Saturday 21 November 2009

VAT rate confuses people (UK)

Tax doesn't have to be taxing, says the advert, but it's certainly managing to confuse manufacturers, dealers, car buyers and even HM Revenue and Customs (HMRC).

HMRC had originally said that the only way to avoid paying the increased rate of VAT being introduced on 1st January was to pay for the full balance of a car before the end of the year.

While that remains the case, HMRC has changed its tune slightly and says buyers can also avoid paying the increased rate, without handing over the full balance, if the dealer raises a full VAT invoice before the end of the year and pays the VAT due at their next return.

HMRC has confirmed that the rate will be returning to 17.5% on 1st January.

To take advantage of this invoicing opportunity, the car your order must also cost less than £100,000 and be delivered according to the manufacturer's usual schedules and within six months of order. You can't ask for a delivery to be delayed so you can take advantage, for instance, of the new registration plate in March.

Buyers do not have to clear the balance of the car to benefit from this, but dealers may be reluctant to hand over VAT due on cars that they haven't received the cash on.

The VAT rate due, in short, is calculated either when a full VAT invoice is raised by the dealer, and the tax paid at the next return, or when you clear the balance.

You pay 15% VAT on cars costing less than £100,000:

•When you've ordered, paid for and registered a car before the end of 2009

•When you pay for a car in full before the end of the year but, in the normal course of delivery schedules, it is registered in 2010 but no more than six months from order

•When you order a new car, a dealer raises a full VAT invoice before the end of the year and pays the 15% tax at their next VAT return. You do not have to pay the full balance in this case.

You pay the increased rate of 17.5% VAT:

•If you order a car in 2010

•If you order a car now and pay the balance in 2010

•If you order a car now, a VAT invoice isn't raised by the dealer, or the tax due isn't paid, before the end of the year.

•If you order a car now, a VAT invoice is raised and paid, but you ask for delivery to be purposefully delayed, perhaps in a bid to get the new registration plates in March or September.

•The car you order is delivered six months from order

•The car you order is worth more than £100,000.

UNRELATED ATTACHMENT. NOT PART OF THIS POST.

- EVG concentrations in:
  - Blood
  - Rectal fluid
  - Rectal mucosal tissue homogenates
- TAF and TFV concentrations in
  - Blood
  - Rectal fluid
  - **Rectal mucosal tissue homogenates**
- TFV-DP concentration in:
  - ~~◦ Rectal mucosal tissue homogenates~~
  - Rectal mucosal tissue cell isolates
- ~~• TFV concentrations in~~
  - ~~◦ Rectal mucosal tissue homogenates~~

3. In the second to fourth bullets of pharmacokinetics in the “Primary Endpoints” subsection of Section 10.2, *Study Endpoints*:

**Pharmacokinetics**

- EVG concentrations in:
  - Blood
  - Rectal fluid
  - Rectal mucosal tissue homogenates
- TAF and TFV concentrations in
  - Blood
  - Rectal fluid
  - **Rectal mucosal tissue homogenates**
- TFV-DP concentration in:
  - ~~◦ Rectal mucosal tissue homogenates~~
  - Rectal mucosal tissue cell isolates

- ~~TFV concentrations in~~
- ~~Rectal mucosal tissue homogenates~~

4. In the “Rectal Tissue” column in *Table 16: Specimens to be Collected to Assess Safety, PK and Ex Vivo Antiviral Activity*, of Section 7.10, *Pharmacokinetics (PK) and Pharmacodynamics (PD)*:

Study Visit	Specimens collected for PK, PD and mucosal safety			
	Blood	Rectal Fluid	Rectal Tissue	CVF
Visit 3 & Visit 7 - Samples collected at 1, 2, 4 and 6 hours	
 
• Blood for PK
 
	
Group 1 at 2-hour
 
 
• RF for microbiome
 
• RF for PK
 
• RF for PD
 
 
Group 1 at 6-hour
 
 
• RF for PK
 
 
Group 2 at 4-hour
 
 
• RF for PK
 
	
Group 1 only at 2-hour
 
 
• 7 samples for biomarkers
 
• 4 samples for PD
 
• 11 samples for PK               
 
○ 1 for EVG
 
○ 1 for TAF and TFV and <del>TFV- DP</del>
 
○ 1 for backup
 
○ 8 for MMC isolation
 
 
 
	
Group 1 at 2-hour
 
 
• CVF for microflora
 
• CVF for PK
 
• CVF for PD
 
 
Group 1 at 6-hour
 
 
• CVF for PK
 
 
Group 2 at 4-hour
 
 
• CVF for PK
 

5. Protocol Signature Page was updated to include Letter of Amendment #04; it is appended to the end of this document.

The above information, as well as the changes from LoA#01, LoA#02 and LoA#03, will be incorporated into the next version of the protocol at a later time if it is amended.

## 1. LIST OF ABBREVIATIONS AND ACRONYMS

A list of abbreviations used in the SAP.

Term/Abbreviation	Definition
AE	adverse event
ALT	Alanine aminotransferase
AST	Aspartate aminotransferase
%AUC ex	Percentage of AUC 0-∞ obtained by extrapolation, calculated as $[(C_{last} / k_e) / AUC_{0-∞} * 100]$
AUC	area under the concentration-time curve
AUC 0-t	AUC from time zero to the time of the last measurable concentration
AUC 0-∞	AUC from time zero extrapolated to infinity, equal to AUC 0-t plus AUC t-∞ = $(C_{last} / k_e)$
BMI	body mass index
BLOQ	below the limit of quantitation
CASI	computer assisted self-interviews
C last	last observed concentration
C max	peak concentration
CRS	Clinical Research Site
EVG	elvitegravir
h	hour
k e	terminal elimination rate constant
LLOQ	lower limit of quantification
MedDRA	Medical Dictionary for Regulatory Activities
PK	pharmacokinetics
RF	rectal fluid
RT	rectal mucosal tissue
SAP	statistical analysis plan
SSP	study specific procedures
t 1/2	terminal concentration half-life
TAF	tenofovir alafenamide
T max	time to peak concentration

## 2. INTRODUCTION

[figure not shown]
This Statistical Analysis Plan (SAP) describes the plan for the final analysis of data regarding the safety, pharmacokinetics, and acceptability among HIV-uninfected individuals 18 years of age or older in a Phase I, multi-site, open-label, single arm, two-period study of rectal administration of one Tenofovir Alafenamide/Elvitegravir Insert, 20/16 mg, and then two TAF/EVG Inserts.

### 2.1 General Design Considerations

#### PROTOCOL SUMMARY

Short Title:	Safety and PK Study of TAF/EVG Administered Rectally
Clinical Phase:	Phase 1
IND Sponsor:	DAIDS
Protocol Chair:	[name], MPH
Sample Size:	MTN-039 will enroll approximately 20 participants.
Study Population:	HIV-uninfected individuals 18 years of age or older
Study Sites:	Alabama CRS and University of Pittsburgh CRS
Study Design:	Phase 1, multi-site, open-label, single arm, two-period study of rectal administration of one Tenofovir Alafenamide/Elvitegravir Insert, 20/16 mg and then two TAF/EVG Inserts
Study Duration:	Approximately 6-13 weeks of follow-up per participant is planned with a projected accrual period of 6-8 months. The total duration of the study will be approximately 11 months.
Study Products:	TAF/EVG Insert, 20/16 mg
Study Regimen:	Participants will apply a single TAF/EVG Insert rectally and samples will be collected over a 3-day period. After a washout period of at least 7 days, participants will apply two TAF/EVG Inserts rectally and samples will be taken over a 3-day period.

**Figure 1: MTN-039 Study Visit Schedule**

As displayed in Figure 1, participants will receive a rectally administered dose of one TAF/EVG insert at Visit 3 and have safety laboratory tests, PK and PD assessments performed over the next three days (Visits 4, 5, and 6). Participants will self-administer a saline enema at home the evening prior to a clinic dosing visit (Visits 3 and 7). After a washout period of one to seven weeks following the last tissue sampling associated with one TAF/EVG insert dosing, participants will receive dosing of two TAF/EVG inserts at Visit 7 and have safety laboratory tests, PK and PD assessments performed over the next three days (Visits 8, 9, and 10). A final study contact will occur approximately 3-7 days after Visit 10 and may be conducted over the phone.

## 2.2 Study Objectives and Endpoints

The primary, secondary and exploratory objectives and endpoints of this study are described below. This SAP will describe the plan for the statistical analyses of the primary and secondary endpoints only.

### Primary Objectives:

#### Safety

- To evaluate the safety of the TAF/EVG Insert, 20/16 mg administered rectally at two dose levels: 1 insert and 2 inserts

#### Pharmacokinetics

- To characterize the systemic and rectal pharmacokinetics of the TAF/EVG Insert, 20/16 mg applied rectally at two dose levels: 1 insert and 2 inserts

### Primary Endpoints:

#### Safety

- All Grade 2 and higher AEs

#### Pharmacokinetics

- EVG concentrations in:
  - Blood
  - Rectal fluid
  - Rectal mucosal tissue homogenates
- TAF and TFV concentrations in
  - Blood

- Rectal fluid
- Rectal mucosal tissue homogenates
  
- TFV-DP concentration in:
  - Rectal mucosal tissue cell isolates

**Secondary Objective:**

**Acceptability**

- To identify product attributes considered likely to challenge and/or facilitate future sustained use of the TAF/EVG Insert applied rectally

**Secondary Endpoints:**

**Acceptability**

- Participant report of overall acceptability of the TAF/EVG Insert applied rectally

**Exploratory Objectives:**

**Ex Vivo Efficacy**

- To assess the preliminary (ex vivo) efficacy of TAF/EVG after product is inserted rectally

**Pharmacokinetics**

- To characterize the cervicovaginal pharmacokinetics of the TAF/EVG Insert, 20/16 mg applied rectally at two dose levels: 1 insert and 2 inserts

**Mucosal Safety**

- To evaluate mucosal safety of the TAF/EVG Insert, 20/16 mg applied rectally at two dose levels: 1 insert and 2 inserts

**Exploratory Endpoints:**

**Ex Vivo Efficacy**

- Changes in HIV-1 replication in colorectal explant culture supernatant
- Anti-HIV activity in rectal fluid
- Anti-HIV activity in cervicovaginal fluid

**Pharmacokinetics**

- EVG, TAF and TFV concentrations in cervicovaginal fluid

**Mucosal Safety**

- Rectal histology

What are the 10 best-selling car manufacturers saying? Here's what they said:

Audi: Transactions completed by the end of the year will attract the 15% rate. If a customer placed an order today, the price quoted would automatically include the 17.5% rate because our lead times are such that the transaction would definitely be finalised in 2010.

BMW: Customers need to order and collect the car in 2009 to benefit from the 15% VAT. Some dealers may offer special VAT-busting deals, but this will be on an individual basis.

Ford: It's a psychological barrier to sales rather than an actual barrier. There's so much space between the sticker price and the actual price that we think 2.5% doesn't really matter. Any negotiator worth their salt will ask for that.

Honda: Customers will have to collect the car this year to avoid the VAT increase. We'd suggest customers look for cars that are in stock now, or check lead times to make sure they benefit. We're not doing any special promotions.

Kia: At this stage, we have not announced a VAT-protection offer. We are looking at the situation, particularly with regards to scrappage buyers, but at this stage there is no protection offer.

Nissan: Any cars ordered before December 31 for delivery by the end of March will be charged at 15% VAT and Nissan will pay the remainder, up to 17.5%.

Peugeot: We are seriously considering absorbing the VAT increase for customers that order through December for cars delivered in 2010. We'll know for sure by Monday (November 23).

Toyota: Toyota has no offers in relation to VAT.

Vauxhall: We have no offers going into the New Year at the moment, but order a car before the end of November, and take delivery before the end of December, and you pay 15% VAT.

We also have an entirely VAT-free offer running to the end of November.

Volkswagen: Cars ordered before the beginning of November 2009, but delivered in 2010, up to the end of February, will be reduced in price by 2.5%.

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